It was a steal of a trade for the Expos, as they installed Wetteland as their closer and he immediately dividends. Over three seasons in Montreal, Wetteland was superb, providing dominance at the back of their bullpen alongside setup man Mel Rojas. He pitched to 2.32 ERA, 2.54 FIP, 1.089 WHIP, saved 105 games, and struck out 280 batters in 232 1/3 innings with the help of his blazing fastball and big curve. The Expos themselves were putting together a tremendous young team in Montreal that was loaded with talent like Larry Walker, Moises Alou, and Pedro Martinez, and after nearly snatching the NL East division title away the eventual pennant-winning Phillies in 1993, they roared out to the best record in baseball in 1994 with Wetteland finishing off almost every close victory.
Anyone familiar with the 1994 season knows the end of this sad story, though. The MLB Players Association and the owners were at odds over the owners' planned changes to the collective bargaining agreement, such as a salary cap, the elimination of arbitration, and more.
So the players went on strike in mid-August and never returned. Fans of the 1994 Yankees might have lost Don Mattingly's best shot at a World Series, but Expos fans basically lost their franchise because of the strife caused by 1994. Many fans never returned, and the greedy Expos ownership group slashed the budget, forcing GM Kevin Malone to deal their best players for basically no return.
Yankees GM Gene "Stick" Michael saw the opportunity to fortify the back of his bullpen. Although Steve Howe found success as the '94 Yankees' closer, he was a drug addict who had been suspended from baseball several times previously, and Michael knew that he shouldn't put too much trust in Howe at the closer's role. So once the players and owners reconciled in April 1995, he dealt Quad-A slugger Fernando Seguignol to Montreal for Wetteland, much to Jonah Keri and his fellow Expos' fans disgust.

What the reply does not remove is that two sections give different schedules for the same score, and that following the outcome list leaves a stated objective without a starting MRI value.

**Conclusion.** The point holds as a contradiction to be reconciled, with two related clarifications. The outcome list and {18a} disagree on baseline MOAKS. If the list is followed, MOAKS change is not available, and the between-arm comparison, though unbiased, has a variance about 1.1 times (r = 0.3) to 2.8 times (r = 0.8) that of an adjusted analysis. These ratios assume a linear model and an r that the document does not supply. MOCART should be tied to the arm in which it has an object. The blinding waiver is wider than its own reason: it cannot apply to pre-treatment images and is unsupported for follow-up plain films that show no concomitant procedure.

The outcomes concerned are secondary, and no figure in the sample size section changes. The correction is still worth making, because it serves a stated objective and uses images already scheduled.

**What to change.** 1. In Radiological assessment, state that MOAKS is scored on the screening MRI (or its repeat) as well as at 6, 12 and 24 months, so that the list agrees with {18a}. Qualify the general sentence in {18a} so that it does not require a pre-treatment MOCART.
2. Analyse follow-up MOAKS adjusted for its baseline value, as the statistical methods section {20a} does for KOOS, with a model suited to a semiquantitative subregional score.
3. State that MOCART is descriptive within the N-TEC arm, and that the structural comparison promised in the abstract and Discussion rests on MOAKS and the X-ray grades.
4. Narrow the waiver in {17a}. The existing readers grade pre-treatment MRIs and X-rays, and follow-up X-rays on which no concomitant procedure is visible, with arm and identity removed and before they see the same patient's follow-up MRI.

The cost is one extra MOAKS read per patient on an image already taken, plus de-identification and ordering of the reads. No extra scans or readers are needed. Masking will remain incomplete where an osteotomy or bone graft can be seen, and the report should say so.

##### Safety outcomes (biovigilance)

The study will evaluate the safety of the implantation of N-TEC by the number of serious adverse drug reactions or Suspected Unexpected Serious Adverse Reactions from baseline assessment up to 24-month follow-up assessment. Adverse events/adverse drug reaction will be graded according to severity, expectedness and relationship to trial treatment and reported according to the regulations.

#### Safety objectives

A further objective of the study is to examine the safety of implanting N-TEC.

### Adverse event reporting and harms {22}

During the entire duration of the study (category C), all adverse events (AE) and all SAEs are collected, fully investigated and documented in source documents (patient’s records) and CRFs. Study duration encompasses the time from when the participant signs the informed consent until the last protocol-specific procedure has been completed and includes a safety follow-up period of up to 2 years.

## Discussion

Heartbreak in 1995
Wetteland's first season in New York was definitely full of ups and downs. On the positive side, he had another excellent season, stabilizing the closer's role with a 2.93 ERA, a 2.91 FIP, and a remarkable 0.880 WHIP while saving 31 games in 37 opportunities. However, four of those blown saves came in August as the team fell apart, including one extremely tough walk-off loss at the Kingdome on a Ken Griffey Jr. homer. He seemed to put it back together in September though, surrendering just one run the entire month while saving eight straight games as the Yankees rallied to capture the AL Wild Card.
Then... the Division Series against the Mariners happened. It was absolutely brutal for Wetteland. He entered Game 1 in the ninth with a five-run lead and ended up putting the tying run in the on-deck before squeaking with the win on 28 pitches. Game 2 was better, as he preserved the nail-biting 4-4 tie through the 9th, 10th, and 11th before Griffey rocked him again in the 12th for a solo shot that briefly gave the Mariners a 5-4 lead. Skipper Buck Showalter might have asked for too much from his closer on no rest, but nonetheless, it was another mark on his record. Still, the Yankees took a 2-0 lead to Seattle and needed to win just one game out of three in the Kingdome to advance to the ALCS. They lost Game 3 and blew an early 5-0 lead in Game 4, but the game was still tied at 6-6 when Wetteland entered in the eighth. What followed was one of the worst relief performances in playoff history: a walk to Vince Coleman (.324 career OBP), a drag bunt single by Joey Cora, and a pitch that drilled Griffey to load the bases. Then this:
The Yankees lost Game 4 by a score of 11-8, and Showalter lost all faith in his closer. Publicly, Wetteland put on a brave face, but privately, he and the clubhouse were disappointed that their manager had lost faith in such an effective regular season closer already. Even as ace David Cone exhausted himself in Game 5 with 147 pitches and a game-tying bases loaded walk in the eighth, Wetteland sat on the bullpen bench. By that point, Showalter even trusted the mostly unknown rookie Mariano Rivera over him. When Rivera ran into trouble in the ninth, Wetteland did not come in to bail him out; instead, it was starter Jack McDowell. When the Yankees took a 5-4 lead in the 11th and were three outs from the ALCS, Wetteland again sat on the bullpen bench while McDowell took the mound and gave up three straight hits to lose the series.
From goat to World Series MVP
The '95 campaign was just another bump in Wetteland's rollercoaster life. To his credit, he could have let his '95 playoff struggles bother him as the Yankees prepared for the '96 season under a new manager, Joe Torre. Actually, he was more bothered by suddenly penurious owner George Steinbrenner. In arbitration, he and the Yankees had agreed to a $4 million contract for '96, a modest $625,000 raise from '95, but he had not signed it yet because his agent was working on an extension with Steinbrenner. That extension never came, and as the regular season began, the Boss decided to only pay him his $3.375 million '95 salary. Wetteland and his agent were furious and filed a grievance for Wetteland to become a free agent due to breach of contract, and he might have had Steinbrenner not begun honoring the $4 million contract in mid-May.